# Piecewise Functions Explained

The last post introduced you to functions and how they work, but there are few other things worth discussing - first I'll talk a bit more about function notations, and then after that, I will go over piecewise functions.

When I introduced functions, I referred to the standard notation as f(x). However, you will quickly come across problems that use different letters, but they mean the same things. You will probably see things like g(x) or h(x), but they are just used to differentiate between different functions. An example will probably clear this up:

f(x) = 2x + 3
g(x) = x - 8
h(x) = 4x + 1

That shows that function f (or g, or h) is equal to the given expression. So f(x), g(x), and h(x) all represent different functions. It's the equivalent of saying 3x = 12, or 5a = 10... the math is the same, just with different letters.

So, with multiple expressions, we can do slightly more complicated things. If we say solve f(1), we substitute 1 in for x, and solve it to get 5:

f(x) = 2x + 3
f(1) = 2(1) + 3
f(1) = 5

However, we can now ask for something like f(g(x))... read as "f of 'g of x'." Looks complicated, but keeping in mind what the function notation is saying, we can easily solve this by substituting the expression for g(x) in for x (instead of just subbing in a single number like before):

f(x) = 2x + 3, g(x) = x - 8
f(g(x)) = 2(x - 8) + 3
f(g(x)) = 2x - 16 + 3
f(g(x)) = 2x - 13

Furthermore, if we wanted to solve f(g(5)), we can do one of two things. We can evaluate the expression as we just did, then solve when x= 5... or we can solve g(5) first, then substitute that into f(g(x)):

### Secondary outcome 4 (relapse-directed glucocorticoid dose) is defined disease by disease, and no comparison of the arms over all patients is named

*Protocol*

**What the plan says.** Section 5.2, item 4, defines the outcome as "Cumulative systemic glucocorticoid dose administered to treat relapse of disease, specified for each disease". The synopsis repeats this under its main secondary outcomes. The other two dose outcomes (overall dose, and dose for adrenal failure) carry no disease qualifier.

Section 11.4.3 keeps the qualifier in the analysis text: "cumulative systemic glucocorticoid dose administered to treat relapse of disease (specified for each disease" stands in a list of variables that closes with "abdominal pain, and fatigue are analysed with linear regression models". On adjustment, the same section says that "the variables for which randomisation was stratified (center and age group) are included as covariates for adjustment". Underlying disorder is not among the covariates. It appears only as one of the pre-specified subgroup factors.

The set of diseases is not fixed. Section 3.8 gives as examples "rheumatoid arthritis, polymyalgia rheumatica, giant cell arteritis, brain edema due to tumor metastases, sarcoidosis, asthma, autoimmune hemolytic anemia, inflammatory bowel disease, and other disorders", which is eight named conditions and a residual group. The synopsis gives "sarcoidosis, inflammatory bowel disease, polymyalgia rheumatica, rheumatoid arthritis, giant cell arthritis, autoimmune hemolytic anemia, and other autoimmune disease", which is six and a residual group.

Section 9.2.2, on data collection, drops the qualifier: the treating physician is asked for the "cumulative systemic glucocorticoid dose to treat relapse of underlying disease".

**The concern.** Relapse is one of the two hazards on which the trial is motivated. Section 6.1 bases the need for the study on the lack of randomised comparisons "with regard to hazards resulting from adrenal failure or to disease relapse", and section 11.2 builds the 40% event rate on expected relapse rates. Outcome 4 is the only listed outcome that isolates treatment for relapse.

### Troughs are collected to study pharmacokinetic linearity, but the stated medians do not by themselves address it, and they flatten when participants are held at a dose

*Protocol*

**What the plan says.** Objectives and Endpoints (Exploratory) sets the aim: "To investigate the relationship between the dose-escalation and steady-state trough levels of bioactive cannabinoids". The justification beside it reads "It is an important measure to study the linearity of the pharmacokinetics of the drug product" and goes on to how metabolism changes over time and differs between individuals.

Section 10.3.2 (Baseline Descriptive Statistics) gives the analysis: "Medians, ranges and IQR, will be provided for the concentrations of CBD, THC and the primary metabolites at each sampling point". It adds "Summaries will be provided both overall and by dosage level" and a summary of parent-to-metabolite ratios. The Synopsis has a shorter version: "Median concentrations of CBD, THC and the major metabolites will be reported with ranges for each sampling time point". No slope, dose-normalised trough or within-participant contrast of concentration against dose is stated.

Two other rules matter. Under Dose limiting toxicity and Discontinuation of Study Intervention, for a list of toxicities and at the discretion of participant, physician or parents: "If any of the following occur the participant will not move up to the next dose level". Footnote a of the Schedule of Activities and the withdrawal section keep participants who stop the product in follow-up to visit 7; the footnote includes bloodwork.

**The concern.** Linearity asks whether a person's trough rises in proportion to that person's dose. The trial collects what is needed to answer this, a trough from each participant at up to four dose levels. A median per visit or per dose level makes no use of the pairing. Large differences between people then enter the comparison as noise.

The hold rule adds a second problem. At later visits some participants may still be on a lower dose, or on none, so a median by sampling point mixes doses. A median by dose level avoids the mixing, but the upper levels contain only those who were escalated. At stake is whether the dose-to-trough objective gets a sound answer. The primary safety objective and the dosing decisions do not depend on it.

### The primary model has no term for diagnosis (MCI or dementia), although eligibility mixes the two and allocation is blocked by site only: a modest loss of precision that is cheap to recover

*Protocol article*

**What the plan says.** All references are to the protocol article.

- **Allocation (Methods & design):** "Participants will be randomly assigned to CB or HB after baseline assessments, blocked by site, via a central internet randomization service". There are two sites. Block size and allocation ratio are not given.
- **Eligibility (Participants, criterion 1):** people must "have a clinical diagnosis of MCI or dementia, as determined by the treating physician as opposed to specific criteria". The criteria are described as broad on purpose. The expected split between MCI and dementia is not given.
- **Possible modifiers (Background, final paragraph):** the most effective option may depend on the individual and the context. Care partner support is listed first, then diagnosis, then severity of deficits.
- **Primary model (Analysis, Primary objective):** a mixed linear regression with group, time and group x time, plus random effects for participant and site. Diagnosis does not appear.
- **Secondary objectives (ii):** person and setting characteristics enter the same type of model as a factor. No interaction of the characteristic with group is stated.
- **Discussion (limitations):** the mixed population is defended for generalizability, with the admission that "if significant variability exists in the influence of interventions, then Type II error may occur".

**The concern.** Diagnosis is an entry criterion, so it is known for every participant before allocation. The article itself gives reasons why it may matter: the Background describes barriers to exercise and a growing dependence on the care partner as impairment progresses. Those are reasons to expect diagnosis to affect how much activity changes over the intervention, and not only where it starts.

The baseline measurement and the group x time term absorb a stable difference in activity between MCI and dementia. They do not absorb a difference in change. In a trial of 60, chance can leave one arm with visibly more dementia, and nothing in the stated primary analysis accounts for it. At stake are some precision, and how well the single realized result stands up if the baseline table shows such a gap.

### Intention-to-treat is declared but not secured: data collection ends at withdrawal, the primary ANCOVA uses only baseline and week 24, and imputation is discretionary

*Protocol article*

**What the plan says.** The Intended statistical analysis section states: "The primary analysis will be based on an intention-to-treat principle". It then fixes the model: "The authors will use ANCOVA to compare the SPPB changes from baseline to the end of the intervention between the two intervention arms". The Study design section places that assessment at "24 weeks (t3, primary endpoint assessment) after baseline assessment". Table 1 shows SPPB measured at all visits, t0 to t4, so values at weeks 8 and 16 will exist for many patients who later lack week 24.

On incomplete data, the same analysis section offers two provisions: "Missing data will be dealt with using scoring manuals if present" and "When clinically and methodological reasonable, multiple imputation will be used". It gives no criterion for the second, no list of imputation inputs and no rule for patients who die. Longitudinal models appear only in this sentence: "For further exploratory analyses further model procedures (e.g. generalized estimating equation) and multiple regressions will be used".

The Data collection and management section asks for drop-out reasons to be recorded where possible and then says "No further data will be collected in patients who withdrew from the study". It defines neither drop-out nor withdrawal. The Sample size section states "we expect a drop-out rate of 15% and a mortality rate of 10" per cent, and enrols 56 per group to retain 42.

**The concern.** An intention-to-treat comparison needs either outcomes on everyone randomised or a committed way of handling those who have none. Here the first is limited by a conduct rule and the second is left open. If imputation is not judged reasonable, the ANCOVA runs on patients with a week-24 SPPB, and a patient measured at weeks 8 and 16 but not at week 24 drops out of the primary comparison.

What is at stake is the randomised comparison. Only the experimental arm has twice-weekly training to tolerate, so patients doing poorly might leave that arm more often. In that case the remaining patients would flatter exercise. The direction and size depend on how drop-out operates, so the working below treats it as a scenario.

Method 1:
f(g(x)) = 2x - 13
f(g(5)) = 2(5) - 13
f(g(5)) = (-3)

Method 2:
g(x) = x - 8
g(5) = 5 - 8
g(5) = (-3)...
then...
f(x) = 2x + 3
f(g(5)) = f(-3) = 2(-3) + 3
f(g(5)) = (-3)

Both methods get the same answer, because they are doing the same things. It's just a matter of what you are more comfortable with. Function notation can get very confusing like this, but for problems like this, you just have to basically work from the inside out, just as in any other math expression you've seen! (eg. (2x + 7(3x -4) + 2).... solve the inside bracket first, then the outside). They may seem tricky, but you will be surprised at how easy they are when you see through the notation and know what they are asking!

Another point to discuss is functions that are not described by a single equation, but remain continuous. Remember back to what we said a function is... a way of relating two variables, where each number in the domain corresponds to ONLY ONE number in the range. Also remember the vertical line test. But we never said anything about it being entirely expressed by one equation! So then, we can say that the following is also a function: Obviously, it is composed of two straight lines, each having their own equation. This is called a piecewise function. Since it is just one line with two distinct 'pieces,' it is a single function, not two, and it is written as:
That says that f(x) is described by two separate equations, over the domains of x stated after each equation.  Given this graph or equation, if you were then asked to solve f(2), you must look to see within which domain x = 2 falls, and evaluate that expression. For this example, f(2) is in the top equation, so f(2) = 3. You can check by looking at the graph to see that when x = 2, the function evaluates to (y equals) 3. Alternately, f(4) is within the bottom expression, so f(4) =3/2.

Try to remember that as difficult and tricky as some functions look, they aren't that difficult if you relate to them what you know already about solving math problems and you pay attention to what is being asked! Remember, if you need something clarified further, don't hesitate to post a comment!